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J Biol Chem. 2014 Jul 25;289(30):21098-107. doi: 10.1074/jbc.M114.562066. Epub 2014 Jun 16.

Control of the diadenylate cyclase CdaS in Bacillus subtilis: an autoinhibitory domain limits cyclic di-AMP production.

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From the Department of General Microbiology, Institute of Microbiology and Genetics, Georg-August University, D-37077 Göttingen, Germany.
Department of Bioanalytics, Albrecht-von-Haller Institute for Plant Sciences, Göttingen Center for Molecular Biosciences, Georg-August University Göttingen, 9747 AG Groningen, Germany.
Department for Molecular Genetics, University of Groningen, Groningen Biomolecular Sciences and Biotechnology Institute, 9747 AG Groningen, The Netherlands, Top Institute Food and Nutrition (TIFN), Nieuwe Kanaal 9A, 6709 PA Wageningen, The Netherlands.
Institute for Cell and Molecular Biosciences, Newcastle University, Newcastle upon Tyne NE2 4HH, United Kingdom, and.
Research Core Unit for Mass Spectrometry, Metabolomics and Institute of Pharmacology, Hannover Medical School, D-30625 Hannover, Germany, and.
From the Department of General Microbiology, Institute of Microbiology and Genetics, Georg-August University, D-37077 Göttingen, Germany,


The Gram-positive bacterium Bacillus subtilis encodes three diadenylate cyclases that synthesize the essential signaling nucleotide cyclic di-AMP. The activities of the vegetative enzymes DisA and CdaA are controlled by protein-protein interactions with their conserved partner proteins. Here, we have analyzed the regulation of the unique sporulation-specific diadenylate cyclase CdaS. Very low expression of CdaS as the single diadenylate cyclase resulted in the appearance of spontaneous suppressor mutations. Several of these mutations in the cdaS gene affected the N-terminal domain of CdaS. The corresponding CdaS mutant proteins exhibited a significantly increased enzymatic activity. The N-terminal domain of CdaS consists of two α-helices and is attached to the C-terminal catalytically active diadenylate cyclase (DAC) domain. Deletion of the first or both helices resulted also in strongly increased activity indicating that the N-terminal domain serves to limit the enzyme activity of the DAC domain. The structure of YojJ, a protein highly similar to CdaS, indicates that the protein forms hexamers that are incompatible with enzymatic activity of the DAC domains. In contrast, the mutations and the deletions of the N-terminal domain result in conformational changes that lead to highly increased enzymatic activity. Although the full-length CdaS protein was found to form hexamers, a truncated version with a deletion of the first N-terminal helix formed dimers with high enzyme activity. To assess the role of CdaS in sporulation, we assayed the germination of wild type and cdaS mutant spores. The results indicate that cyclic di-AMP formed by CdaS is required for efficient germination.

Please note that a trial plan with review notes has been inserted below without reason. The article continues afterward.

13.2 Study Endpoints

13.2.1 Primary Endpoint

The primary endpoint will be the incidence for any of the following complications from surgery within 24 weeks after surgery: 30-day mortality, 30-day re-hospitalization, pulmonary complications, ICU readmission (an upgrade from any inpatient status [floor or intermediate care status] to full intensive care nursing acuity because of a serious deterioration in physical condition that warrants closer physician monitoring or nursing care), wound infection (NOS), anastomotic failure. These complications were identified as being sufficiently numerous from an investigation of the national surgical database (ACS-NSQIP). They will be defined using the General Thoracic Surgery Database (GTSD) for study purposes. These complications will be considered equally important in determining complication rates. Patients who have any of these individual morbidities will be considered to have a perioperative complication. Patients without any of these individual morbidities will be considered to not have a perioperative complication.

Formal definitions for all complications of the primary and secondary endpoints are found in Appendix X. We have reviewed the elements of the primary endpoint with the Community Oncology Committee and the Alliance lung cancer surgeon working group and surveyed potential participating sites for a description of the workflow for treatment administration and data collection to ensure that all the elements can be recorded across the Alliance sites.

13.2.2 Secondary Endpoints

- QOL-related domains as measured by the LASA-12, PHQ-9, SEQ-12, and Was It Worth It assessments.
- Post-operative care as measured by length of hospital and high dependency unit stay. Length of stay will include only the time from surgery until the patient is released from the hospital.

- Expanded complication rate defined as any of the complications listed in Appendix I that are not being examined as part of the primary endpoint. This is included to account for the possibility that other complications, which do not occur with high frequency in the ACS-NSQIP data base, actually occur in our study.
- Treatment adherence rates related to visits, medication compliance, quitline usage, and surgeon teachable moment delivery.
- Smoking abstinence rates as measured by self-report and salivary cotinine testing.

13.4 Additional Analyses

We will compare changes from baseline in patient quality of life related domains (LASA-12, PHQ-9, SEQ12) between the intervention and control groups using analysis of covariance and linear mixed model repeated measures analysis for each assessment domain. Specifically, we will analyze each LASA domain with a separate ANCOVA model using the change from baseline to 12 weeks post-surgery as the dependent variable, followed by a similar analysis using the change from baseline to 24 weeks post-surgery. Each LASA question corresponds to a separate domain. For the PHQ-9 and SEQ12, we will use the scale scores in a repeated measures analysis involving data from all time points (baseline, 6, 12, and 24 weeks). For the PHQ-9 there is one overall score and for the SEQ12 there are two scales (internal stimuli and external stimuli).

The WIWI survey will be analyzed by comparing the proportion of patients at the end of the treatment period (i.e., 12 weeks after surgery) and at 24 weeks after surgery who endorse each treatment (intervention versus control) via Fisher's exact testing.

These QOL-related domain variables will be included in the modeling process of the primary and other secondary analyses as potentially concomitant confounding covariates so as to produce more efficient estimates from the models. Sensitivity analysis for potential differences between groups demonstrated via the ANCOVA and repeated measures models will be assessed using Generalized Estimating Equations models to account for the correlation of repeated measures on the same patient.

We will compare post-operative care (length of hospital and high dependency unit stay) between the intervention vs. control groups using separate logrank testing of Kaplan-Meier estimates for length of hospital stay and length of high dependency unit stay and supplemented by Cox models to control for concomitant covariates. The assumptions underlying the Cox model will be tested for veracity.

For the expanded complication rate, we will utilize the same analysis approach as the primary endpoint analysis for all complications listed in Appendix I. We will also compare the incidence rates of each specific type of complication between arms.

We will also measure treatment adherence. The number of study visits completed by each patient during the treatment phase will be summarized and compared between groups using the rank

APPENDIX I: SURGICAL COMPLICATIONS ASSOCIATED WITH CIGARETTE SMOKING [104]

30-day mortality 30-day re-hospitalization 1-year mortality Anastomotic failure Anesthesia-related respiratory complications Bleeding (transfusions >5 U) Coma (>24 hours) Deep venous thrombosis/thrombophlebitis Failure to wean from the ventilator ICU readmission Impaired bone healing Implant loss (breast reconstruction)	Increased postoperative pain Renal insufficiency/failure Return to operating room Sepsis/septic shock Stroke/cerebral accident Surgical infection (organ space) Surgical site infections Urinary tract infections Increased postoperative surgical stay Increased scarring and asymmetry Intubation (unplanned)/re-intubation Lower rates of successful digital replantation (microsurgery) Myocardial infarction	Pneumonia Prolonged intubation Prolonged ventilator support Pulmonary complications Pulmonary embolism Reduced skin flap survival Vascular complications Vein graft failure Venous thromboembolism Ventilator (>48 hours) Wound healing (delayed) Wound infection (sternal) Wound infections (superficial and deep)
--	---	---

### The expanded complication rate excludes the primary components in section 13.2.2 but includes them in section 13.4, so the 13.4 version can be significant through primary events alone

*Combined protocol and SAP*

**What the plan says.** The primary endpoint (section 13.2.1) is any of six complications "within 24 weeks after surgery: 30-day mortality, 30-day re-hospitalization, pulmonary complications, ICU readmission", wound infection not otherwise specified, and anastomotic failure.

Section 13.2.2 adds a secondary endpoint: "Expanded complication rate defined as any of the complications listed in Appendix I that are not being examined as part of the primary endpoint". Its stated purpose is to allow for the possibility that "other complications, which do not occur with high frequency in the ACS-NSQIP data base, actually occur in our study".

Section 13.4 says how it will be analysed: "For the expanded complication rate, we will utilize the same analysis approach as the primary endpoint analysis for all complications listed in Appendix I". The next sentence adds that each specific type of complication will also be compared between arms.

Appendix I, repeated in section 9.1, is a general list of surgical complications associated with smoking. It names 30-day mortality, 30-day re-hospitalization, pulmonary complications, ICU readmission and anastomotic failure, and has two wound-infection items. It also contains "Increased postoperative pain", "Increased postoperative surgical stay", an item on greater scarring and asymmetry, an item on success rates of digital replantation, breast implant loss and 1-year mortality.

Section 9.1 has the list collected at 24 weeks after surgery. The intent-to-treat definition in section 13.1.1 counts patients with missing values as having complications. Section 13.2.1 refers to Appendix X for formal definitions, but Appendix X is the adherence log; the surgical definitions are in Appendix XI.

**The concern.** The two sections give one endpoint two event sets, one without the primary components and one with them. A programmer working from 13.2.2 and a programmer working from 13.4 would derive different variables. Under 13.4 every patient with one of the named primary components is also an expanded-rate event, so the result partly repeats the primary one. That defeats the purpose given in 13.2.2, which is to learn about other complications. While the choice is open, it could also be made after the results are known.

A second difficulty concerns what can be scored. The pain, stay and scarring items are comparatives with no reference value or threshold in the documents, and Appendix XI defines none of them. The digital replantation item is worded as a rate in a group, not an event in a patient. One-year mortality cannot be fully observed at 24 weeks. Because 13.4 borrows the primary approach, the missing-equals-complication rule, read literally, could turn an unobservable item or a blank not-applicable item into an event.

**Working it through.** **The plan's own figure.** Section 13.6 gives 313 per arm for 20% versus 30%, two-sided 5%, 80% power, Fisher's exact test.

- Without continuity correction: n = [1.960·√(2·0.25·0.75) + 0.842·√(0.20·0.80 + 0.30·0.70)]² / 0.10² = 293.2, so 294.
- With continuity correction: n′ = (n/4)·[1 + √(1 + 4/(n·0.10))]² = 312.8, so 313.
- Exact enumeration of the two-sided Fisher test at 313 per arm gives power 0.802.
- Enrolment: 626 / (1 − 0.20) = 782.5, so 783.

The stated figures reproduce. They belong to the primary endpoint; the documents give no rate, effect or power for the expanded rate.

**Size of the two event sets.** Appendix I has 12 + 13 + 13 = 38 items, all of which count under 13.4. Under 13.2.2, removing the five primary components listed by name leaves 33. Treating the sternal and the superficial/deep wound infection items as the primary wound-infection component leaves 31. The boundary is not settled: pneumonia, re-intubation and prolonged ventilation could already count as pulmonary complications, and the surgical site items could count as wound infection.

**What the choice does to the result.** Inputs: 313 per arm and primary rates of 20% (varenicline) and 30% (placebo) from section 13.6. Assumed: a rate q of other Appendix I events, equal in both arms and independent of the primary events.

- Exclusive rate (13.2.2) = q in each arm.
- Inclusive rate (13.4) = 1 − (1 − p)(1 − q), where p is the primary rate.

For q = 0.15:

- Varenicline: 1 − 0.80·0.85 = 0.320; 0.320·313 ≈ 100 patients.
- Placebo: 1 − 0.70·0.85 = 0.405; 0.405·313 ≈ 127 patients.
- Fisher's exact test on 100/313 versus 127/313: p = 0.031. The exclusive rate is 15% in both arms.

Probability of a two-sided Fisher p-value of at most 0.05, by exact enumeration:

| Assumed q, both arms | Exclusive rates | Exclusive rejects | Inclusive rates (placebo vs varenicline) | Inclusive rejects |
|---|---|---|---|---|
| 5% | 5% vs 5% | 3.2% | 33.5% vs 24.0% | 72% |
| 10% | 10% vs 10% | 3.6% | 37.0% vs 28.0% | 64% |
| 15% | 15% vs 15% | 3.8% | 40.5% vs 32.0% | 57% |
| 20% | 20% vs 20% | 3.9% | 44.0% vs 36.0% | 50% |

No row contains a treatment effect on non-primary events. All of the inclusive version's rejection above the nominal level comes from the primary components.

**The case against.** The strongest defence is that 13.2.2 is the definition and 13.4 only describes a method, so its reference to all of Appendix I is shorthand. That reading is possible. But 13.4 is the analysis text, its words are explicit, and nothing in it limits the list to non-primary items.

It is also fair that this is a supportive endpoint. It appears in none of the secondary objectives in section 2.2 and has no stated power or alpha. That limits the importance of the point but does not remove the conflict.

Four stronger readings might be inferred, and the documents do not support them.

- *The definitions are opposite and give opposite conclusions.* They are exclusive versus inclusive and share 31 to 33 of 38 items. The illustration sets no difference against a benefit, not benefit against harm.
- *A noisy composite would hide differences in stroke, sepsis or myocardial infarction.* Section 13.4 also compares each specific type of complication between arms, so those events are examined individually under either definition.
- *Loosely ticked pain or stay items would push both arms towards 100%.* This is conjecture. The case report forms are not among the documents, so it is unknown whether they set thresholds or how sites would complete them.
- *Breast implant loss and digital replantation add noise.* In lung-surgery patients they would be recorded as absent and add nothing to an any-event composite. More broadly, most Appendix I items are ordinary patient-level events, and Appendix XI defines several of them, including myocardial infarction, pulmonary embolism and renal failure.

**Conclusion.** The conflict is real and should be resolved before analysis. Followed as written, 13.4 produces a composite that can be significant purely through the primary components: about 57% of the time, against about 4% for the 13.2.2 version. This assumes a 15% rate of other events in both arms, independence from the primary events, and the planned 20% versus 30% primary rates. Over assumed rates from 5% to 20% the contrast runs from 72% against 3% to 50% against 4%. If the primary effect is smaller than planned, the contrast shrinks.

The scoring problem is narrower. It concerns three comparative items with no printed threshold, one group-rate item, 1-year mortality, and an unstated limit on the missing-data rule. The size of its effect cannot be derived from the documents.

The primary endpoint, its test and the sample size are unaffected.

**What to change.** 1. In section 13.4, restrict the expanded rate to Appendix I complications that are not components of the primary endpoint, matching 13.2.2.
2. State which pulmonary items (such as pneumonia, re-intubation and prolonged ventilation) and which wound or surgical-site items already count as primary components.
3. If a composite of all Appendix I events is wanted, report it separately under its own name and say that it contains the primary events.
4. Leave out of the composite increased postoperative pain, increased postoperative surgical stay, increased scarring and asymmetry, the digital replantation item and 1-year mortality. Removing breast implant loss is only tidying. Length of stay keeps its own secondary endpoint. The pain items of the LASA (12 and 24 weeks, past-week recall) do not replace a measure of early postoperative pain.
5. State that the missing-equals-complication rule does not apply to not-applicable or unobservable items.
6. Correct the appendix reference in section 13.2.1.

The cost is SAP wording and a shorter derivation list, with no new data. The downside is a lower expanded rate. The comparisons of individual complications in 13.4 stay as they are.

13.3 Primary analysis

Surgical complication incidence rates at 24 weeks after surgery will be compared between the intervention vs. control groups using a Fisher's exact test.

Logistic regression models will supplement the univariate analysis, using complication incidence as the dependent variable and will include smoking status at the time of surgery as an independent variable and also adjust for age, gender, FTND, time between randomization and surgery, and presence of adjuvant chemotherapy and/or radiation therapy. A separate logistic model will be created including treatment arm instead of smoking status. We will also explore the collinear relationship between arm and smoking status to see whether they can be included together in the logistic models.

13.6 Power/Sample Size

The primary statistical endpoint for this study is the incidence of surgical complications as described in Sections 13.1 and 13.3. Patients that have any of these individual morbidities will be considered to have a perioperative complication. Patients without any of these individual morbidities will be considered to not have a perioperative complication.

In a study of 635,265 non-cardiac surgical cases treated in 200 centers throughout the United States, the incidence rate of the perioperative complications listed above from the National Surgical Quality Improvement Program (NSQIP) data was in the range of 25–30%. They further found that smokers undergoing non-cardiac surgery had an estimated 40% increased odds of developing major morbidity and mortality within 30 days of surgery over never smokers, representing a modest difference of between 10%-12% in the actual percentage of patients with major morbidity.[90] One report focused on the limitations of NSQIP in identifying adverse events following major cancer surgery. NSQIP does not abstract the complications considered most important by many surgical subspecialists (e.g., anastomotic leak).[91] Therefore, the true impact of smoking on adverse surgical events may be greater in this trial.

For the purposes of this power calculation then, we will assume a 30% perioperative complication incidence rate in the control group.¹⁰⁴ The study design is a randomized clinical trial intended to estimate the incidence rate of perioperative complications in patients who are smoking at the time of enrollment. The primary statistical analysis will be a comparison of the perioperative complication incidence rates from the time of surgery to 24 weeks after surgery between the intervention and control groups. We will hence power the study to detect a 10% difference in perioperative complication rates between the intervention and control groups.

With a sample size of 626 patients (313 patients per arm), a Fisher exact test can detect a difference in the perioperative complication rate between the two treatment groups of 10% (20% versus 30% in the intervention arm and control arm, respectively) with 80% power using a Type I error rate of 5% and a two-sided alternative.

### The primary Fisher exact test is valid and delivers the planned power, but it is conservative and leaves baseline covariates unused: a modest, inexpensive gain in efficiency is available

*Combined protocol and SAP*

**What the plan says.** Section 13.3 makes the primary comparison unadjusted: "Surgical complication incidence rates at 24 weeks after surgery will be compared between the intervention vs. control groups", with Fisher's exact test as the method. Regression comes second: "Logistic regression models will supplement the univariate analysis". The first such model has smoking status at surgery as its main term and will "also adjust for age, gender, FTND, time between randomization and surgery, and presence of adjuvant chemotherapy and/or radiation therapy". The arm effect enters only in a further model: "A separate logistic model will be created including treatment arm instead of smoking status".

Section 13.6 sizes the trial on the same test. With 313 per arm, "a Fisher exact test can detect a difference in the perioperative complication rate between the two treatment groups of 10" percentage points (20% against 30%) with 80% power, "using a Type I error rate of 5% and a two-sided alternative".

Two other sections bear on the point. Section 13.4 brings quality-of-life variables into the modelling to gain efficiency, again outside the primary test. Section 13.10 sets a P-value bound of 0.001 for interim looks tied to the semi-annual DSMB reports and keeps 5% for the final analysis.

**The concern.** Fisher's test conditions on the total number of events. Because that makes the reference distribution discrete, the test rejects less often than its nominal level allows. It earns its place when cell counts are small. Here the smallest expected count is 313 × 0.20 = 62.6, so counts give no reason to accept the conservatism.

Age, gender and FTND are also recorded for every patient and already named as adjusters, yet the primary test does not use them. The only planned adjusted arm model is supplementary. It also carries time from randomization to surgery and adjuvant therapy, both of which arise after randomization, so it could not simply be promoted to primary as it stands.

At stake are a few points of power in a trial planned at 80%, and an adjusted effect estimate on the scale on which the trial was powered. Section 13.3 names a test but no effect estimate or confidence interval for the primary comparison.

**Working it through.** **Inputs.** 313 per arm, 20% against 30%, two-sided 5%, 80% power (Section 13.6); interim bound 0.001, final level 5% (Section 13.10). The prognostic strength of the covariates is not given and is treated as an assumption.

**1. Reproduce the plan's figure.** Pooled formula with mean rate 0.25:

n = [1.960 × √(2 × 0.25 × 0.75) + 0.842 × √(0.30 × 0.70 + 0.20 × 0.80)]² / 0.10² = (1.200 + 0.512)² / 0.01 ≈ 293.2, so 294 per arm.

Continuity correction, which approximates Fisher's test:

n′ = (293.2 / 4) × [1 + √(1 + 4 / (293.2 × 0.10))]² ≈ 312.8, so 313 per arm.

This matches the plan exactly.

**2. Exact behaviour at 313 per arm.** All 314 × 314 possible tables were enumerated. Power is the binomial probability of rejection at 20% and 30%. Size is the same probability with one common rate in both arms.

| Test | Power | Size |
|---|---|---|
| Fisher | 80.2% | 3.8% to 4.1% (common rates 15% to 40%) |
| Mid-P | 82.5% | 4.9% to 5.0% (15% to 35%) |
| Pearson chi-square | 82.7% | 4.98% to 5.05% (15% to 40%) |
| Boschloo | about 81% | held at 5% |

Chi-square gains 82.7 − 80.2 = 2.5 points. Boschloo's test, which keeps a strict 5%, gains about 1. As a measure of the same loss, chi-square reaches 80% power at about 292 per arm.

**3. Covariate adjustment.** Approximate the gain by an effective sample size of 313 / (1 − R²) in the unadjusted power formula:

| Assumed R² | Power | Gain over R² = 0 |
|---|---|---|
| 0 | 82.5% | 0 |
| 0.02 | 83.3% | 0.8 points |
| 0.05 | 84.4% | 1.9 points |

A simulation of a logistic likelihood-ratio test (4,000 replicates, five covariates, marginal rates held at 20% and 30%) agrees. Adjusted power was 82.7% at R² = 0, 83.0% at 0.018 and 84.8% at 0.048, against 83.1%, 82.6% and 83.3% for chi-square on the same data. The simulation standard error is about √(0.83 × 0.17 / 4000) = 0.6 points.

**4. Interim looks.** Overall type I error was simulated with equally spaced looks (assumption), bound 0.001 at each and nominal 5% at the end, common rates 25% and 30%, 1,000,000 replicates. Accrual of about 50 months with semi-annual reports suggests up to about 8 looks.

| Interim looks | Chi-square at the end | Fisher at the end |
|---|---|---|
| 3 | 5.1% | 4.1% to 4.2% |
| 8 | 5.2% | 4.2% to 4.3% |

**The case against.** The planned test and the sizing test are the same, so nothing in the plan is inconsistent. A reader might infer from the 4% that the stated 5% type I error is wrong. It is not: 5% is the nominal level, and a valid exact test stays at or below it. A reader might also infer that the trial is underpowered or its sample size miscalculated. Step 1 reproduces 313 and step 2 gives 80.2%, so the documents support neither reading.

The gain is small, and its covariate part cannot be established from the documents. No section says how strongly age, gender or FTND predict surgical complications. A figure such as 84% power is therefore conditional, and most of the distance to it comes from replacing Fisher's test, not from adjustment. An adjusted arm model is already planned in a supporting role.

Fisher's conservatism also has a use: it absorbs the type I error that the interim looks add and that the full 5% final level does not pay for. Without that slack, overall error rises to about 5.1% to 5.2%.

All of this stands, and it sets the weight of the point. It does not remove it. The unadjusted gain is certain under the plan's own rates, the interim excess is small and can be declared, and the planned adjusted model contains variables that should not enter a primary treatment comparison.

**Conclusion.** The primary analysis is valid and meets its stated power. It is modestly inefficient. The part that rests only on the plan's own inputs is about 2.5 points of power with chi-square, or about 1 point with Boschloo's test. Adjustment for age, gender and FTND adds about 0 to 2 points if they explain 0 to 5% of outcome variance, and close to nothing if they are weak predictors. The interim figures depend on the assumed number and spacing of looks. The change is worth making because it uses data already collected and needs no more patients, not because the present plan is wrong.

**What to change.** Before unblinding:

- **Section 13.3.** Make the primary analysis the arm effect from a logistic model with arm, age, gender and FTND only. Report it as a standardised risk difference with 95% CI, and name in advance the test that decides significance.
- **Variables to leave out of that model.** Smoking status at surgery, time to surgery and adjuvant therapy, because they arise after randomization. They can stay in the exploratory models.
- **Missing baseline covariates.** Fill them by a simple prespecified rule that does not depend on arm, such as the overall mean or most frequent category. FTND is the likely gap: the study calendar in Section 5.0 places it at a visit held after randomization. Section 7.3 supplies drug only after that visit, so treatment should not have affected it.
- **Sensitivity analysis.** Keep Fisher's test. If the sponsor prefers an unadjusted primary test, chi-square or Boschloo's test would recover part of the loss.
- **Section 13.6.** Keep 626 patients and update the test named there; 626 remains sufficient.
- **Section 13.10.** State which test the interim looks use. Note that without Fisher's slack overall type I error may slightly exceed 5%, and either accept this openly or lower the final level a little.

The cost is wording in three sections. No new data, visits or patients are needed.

Bacillus; Bacterial Signal Transduction; DAC Domain; Diadenylate Cyclase; Enzyme Mutation; Enzyme Structure; Germination; Sporulation; c-di-AMP

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